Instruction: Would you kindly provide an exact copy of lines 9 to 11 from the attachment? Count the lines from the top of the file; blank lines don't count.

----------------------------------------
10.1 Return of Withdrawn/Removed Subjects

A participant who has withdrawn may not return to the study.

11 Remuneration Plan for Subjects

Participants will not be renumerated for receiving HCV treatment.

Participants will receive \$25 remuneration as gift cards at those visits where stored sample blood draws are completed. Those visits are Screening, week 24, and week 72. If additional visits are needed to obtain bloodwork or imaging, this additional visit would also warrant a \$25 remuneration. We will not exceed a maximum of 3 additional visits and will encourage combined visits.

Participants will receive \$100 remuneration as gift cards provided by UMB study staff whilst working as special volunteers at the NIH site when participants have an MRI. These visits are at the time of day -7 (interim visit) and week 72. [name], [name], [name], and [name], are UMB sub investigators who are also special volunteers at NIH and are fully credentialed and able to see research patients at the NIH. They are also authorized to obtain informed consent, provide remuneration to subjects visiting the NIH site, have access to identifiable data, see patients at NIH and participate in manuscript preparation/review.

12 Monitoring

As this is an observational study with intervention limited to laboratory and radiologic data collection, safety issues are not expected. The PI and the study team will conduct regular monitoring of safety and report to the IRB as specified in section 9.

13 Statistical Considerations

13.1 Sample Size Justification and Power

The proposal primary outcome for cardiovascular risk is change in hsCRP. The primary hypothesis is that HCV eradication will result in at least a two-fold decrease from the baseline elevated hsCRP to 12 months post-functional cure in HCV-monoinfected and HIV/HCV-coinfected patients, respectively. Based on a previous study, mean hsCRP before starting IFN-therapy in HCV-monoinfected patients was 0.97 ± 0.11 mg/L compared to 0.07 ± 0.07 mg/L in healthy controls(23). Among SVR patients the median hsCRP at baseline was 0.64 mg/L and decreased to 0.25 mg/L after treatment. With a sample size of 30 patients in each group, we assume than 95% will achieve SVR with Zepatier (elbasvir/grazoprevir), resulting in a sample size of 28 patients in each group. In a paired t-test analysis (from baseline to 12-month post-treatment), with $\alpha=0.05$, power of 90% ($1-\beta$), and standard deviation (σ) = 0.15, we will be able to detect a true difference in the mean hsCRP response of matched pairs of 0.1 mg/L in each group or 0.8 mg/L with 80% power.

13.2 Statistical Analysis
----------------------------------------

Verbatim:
13 Statistical Considerations

13.1 Sample Size Justification and Power

The proposal primary outcome for cardiovascular risk is change in hsCRP. The primary hypothesis is that HCV eradication will result in at least a two-fold decrease from the baseline elevated hsCRP to 12 months post-functional cure in HCV-monoinfected and HIV/HCV-coinfected patients, respectively. Based on a previous study, mean hsCRP before starting IFN-therapy in HCV-monoinfected patients was 0.97 ± 0.11 mg/L compared to 0.07 ± 0.07 mg/L in healthy controls(23). Among SVR patients the median hsCRP at baseline was 0.64 mg/L and decreased to 0.25 mg/L after treatment. With a sample size of 30 patients in each group, we assume than 95% will achieve SVR with Zepatier (elbasvir/grazoprevir), resulting in a sample size of 28 patients in each group. In a paired t-test analysis (from baseline to 12-month post-treatment), with $\alpha=0.05$, power of 90% ($1-\beta$), and standard deviation (σ) = 0.15, we will be able to detect a true difference in the mean hsCRP response of matched pairs of 0.1 mg/L in each group or 0.8 mg/L with 80% power.